According to Kerry folklore, the perennial plant was “known to be a cure for corns”, though I’ve yet to see proof of that!

This plant is perfect as an addition to any salad as it gives a juicy bite to the rest of the leaves.

It has a lovely texture and makes for a nice contrast against the softer plants.

Easy to snap up if you’re in a hurry, it’s no wonder that this little plant is also known as “bread and butter”. Happy foraging!

Movie to watch: The Road

(Lead image via WikimediaCommons/Geograph)

The Survival Series Part Two: Wild Garlic

Last week I started a new food series here on the blog focusing in on my fascination with survival (and coincidentally the ever-looming apocalypse).

Each week I’ll feature a wild food resource that can be found lurking where you least expect it.

See it as a guide for when things start to go down; if anything you’ll be prepared! This week:

Wild Garlic

T’is the season. Spring is truly here when wild garlic is in abundance.

It’s often remarked that wild garlic has been prized for many years in Ireland and I can see why.

These glorious tufts of green, fragrant leaves and flowers are filled with the most wonderful flavour.

Preferring more acidic soils, you’ll find the plant on the deciduous woodland floor where it grows like a carpet, spreading around trees and walkways.

What’s great is that the entire plant is edible, but unless you actually own the land where the plant is growing, it’s illegal to uproot the whole bulb (incidentally uprooting can prevent the plant from returning the next year so it’s better to be a sustainable forager!)

Ramsom_or_wild_garlic_-_geograph.org.uk_-_427580
(Image via WikimediaCommons/PhilipHalling)

Your best bet is to take leaves, from a few plants around the area and pop them into a foraging sack.

Be wary that there may be dogs who have had to the understandable urge to pee in the woods, so it’s safer not to clip the leaves that are just beside a pathway.

There are a few plants that look like wild garlic but are highly poisonous (I’m looking at you Lily of the Valley), but use your nose – the plant should smell distinctively like garlic and be very pungent. Don’t pick it if you’re unsure.

For those with a little bit more time on their hands and are not in a hurry to feed their camp or run away from zombies, why not try to blend up the wild garlic with Parmesan, rapeseed oil, lemon and pine nuts to make a delicious homemade pesto – perfect on crackers or on pasta.

As always, happy foraging!

Movie to watch: Contagion

(Lead image via WikimediaCommons/michaelclarke)

The Survival Series Part One: Wild Sea Spinach

It’s no secret that I absolutely love survival, post-apocalyptic, dystopian and zombie-related things, so when this idea sprung to mind, I got very excited.

In a new feature series, each week I’m going to highlight a certain wild food that you can eat, should you ever find yourself in an apocalyptic situation.

The chances are unlikely, but better to be safe than sorry! First up:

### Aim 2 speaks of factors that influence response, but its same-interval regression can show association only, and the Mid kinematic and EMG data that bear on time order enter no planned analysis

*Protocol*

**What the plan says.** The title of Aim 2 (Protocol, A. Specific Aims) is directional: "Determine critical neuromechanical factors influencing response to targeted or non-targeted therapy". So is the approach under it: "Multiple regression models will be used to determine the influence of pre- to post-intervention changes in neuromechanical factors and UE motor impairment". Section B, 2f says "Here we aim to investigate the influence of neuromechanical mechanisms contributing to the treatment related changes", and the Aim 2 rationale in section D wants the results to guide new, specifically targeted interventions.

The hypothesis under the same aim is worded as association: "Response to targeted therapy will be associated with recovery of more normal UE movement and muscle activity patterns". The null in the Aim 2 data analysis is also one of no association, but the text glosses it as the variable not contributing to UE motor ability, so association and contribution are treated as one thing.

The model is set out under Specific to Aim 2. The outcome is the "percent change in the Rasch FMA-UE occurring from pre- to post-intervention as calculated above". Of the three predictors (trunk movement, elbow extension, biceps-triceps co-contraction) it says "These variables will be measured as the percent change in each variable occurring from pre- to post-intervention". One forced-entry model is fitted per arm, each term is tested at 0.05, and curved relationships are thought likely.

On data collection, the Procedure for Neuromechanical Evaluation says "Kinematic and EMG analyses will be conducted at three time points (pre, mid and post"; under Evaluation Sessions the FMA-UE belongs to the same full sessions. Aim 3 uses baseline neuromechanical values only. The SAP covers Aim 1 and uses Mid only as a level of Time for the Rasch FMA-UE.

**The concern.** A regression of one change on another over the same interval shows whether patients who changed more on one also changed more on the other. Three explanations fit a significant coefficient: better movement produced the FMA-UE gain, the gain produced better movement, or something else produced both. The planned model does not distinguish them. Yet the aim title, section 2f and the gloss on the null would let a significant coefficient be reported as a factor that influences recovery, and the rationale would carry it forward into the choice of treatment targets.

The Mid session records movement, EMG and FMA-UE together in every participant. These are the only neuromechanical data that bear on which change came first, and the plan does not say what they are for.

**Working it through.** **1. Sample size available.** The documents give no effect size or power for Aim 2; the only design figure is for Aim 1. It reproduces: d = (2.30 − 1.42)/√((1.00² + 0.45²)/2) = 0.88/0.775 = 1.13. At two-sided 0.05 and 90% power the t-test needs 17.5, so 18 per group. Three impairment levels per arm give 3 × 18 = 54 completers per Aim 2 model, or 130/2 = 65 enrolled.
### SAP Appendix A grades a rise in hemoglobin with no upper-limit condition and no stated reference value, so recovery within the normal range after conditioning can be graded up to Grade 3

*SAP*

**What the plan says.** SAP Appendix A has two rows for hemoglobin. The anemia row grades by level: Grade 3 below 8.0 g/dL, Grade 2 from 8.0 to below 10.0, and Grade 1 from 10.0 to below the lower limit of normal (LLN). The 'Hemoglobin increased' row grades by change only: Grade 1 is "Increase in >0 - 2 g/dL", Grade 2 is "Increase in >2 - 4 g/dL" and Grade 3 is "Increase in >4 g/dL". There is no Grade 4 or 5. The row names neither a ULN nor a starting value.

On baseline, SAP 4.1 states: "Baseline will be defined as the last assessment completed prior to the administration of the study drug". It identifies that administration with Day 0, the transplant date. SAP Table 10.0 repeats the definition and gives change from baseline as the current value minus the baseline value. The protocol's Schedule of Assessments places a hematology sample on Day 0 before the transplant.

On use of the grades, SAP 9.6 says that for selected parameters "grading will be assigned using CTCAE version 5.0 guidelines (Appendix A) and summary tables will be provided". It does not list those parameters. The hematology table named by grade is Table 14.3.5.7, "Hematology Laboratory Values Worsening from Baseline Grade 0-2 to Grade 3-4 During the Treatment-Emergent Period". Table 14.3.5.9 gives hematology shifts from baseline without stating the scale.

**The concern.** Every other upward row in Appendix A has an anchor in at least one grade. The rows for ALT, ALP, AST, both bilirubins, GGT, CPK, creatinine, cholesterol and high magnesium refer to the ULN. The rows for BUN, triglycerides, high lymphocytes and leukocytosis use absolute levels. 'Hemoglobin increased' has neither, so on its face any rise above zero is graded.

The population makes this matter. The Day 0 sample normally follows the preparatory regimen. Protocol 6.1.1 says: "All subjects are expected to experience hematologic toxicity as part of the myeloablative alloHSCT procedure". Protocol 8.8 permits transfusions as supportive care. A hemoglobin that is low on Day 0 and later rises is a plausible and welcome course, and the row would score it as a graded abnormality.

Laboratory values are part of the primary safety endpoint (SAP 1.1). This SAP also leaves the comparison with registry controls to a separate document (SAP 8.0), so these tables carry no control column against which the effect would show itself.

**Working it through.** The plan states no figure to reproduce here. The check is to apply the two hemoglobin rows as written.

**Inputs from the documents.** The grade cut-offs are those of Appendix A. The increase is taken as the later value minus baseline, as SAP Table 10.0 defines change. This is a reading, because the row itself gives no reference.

Sea Spinach/Sea Beets

Similar looking to garden spinach, this wild and edible plant has shiny, green leaves and a fleshy stem (see image).

Despite its similarity, it’s actually more strongly flavoured and has a wonderful hint of saltyness from the sea.

Surprisingly common, it can be found on dry shore, on sea walls or sometimes on canal banks.

The plant tends to make its first appearance in spring (though I’ve seen it throughout the year) and it’s very straightforward to cook.

A distant cousin of chard, for the best flavour, pick the leaves when they’re young and tender. The great thing is, the whole plant is edible.

Treat the sea spinach exactly like chard, kale or garden spinach but just cook it for a little bit longer as the leaves are tougher.

You can cook them whole or remove the stems but if you’re trying to keep moving away from zombies or the infected, I wouldn’t waste my time trimming!

Should you however find yourself with an abundance of ingredients and electricity, sea spinach goes very well with eggs (like in a frittata) or with fried potatoes.

All in all, I actually find sea spinach to be far superior to its garden version, and would happily eat it for days on end. It’s a wonderful plant and it’s worth giving a shot.

This is a coastal plant, so it wouldn’t be particularly helpful for those living in the midlands, but don’t worry, there are plenty of other wild foods that I plan to highlight.

Happy foraging!

Movie to watch: 28 Days Later

(Image via WikimediaCommons/Rmrony)

My fascination with food stems from survival – and video games

One of the most unusual reasons why I love food so much, apart from the pure joy of preparing it, is my fascination with survival.

I’m a geek at heart, and when it comes to gaming I love to immerse myself in a world where I have to fend for myself and survive in the wilderness (hat-tip Minecraft and Lost in Blue).

Food plays such an important part of our existence and sometimes I like to imagine what it would be like to have to come up with a food source and construct a make-shift shelter.

Could I survive? I’m not talking about running to a supermarket and raiding it clean, but what could I actually make from the most basic of ingredients, straight from the wild?

Despite what a lot of post-apocalyptic games and books lead you to believe, often times it’s not about what’s in store, but what’s in your backyard. And wild food can be just as delicious as anything found on shelves.

Growing up in Kerry I was spoiled for choice when it came to trying out nature’s finest and I would rarely give up the opportunity to try something that was on the doorstep.

Periwinkles, sea spinach, samphire, elderflower and wild garlic became regular features on my foraging adventures and I’d always wonder about what else the world had to offer.

I adored, and still do love putting on wellies and traipsing through fields – consulting my books on edible plants and get an even bigger kick creating something with them (elderflower is currently in season too!).

I can safely say that video gaming and post-apocalyptic literature contributed to my love of food.

Survival will always be one of the main reasons why I pursued my interests and I think that’s what’ll keep me going in years to come.

Consider what Ireland’s outdoors has to offer – you won’t be disappointed.